THE LAGOS AIRPORT INTERNATIONAL TERMINAL

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Some remedial measures are needed for optimal performance

In Lagos last week, President Muhammadu Buhari commissioned a new international terminal exactly 43 years after the old terminal, modelled after Schiphol airport in Amsterdam, was built. This new aviation edifice was built by the China Civil Engineering Construction Corporation (CCECC) along with three other terminals located at Kano, Abuja, and Port Harcourt airports. It was funded with initial $500 million from China Exim bank with $100 million counterpart fund from the federal government. With capacity for 14 million passengers per annum, the terminal will provide a relief for air travellers who have suffered in the congested old international terminal, originally built for less than one million passengers per annum but was processing about four million passengers in the last few years.   

The new facility occupies 50,887m2 acres of land with expansion of the ramp currently ongoing. It has four-storey main terminal building, three-storey finger building, two-storey cargo terminal building, three-dimensional multi-layer sorting baggage system, seven boarding bridges, 60 sets of check-in counters and 2,014 sets of passenger seats. It is also multi-functional with hotels, restaurants, and leisure. This new facility is an obvious improvement on the old one which, despite many turnarounds, has failed to meet modern needs of passenger facilitation, comfort, and efficiency.   

However, there are issues with the new terminal. It is considered structurally deficient, the location not ideal and the cost is quite enormous, if not scandalous. There are buildings and facilities expected to be removed before the terminal could accommodate wide-body aircraft. Some of these buildings have been demolished. But we understand that the location of the facility was a second choice. The terminal ought to have been built near the international runway 18R but for the legal tussle between the Federal Aviation Authority of Nigeria (FAAN) and the late Chief Harry Akande (who secured ownership of the land many years ago).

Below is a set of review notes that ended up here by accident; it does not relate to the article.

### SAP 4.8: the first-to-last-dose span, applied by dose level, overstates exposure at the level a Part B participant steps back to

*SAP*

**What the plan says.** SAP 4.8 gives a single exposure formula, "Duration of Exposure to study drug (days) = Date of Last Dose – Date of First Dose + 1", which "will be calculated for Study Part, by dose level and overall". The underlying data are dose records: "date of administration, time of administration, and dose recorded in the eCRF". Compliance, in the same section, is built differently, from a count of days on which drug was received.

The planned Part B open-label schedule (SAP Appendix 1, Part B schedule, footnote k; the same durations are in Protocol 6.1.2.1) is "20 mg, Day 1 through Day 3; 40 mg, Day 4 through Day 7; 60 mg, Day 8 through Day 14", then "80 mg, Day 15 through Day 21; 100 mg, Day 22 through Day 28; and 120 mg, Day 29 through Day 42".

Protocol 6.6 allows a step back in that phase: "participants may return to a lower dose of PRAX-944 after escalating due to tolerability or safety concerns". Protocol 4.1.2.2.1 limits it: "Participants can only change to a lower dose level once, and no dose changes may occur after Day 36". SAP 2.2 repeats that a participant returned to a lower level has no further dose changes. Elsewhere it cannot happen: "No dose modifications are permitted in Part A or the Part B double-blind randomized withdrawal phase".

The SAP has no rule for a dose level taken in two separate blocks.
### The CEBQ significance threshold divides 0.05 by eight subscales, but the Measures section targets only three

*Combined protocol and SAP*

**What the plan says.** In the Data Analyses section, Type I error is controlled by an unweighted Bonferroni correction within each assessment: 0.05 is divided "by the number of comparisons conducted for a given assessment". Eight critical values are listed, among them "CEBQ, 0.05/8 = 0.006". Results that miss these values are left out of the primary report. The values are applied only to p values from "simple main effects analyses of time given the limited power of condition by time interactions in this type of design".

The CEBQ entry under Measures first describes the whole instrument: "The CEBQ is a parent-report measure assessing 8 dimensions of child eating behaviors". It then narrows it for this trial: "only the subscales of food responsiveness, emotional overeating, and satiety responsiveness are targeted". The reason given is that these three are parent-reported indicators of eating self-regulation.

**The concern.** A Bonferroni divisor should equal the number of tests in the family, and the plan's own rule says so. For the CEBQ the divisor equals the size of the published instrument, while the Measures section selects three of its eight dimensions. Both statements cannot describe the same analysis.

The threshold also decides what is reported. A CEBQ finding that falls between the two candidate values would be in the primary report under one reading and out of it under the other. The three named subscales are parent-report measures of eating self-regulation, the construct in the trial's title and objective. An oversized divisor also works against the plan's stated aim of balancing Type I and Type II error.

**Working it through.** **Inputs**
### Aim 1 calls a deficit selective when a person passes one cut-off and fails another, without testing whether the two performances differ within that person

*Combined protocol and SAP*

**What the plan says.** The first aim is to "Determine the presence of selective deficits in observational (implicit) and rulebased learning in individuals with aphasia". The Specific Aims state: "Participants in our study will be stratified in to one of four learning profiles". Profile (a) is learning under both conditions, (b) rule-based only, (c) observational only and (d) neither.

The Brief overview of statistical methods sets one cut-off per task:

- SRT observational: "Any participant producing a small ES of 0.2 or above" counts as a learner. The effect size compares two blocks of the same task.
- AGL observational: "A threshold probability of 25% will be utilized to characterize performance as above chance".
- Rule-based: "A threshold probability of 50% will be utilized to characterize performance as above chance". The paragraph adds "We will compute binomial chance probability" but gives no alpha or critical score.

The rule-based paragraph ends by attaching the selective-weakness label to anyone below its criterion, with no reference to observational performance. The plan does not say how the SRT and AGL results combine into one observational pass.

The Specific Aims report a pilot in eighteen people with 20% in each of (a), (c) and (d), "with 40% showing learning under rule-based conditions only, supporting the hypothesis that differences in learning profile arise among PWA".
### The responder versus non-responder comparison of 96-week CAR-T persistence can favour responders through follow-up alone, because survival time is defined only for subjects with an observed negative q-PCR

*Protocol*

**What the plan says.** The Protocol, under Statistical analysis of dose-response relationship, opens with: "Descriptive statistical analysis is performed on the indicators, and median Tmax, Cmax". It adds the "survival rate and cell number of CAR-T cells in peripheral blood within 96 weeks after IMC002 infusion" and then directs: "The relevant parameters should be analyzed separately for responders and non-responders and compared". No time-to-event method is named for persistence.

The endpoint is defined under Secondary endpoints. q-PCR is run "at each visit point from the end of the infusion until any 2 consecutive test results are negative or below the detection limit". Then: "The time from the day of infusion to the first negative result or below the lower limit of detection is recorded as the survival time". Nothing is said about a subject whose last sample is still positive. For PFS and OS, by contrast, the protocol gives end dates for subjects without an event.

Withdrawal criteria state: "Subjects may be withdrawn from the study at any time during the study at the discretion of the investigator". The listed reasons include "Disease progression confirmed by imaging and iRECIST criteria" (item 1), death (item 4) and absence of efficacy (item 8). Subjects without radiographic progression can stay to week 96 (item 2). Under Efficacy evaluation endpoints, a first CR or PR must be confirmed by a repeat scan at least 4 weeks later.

A study on the infrastructural limitation of the terminal, funded by the then Ministry of Transportation, disclosed that there were many facilities that must be relocated before it would become operational. The report, which was carried out in 2018 by Arcaid Architects and Environmental Consultants on four new international terminals at the airports in Kano, Lagos, Abuja, and Port Harcourt revealed that they lacked essential facilities. In Lagos, for the terminal to become fully functional, the fire service building and control tower must be relocated. The report also highlighted other essential facilities that were absent in the new terminals although most of them have now been provided at huge cost.   

The initial sum of $600 million was stated to be the cost of all the new terminals built by CCECC. But the total cost of the projects has since escalated for several reasons. In 2018, the consultants said that many facilities that would link the new terminals to the existing ones in Abuja and Lagos for seamless passenger facilitation would cost about $500 million. Huge sums of money are currently being spent on the demolition of structures that constituted obstruction to the new facilities. When you add inflation and depreciating value of the naira, one can understand the enormity of the problem.  

It is disconcerting that the project completion has been delayed for nearly a decade. Even more worrisome is the fact that part of the delay was the result of avoidable design and location oversights. Now that the terminal has been commissioned, it is imperative that all remedial measures be taken to ensure that the Nigerian public derives maximum satisfaction from the new terminal.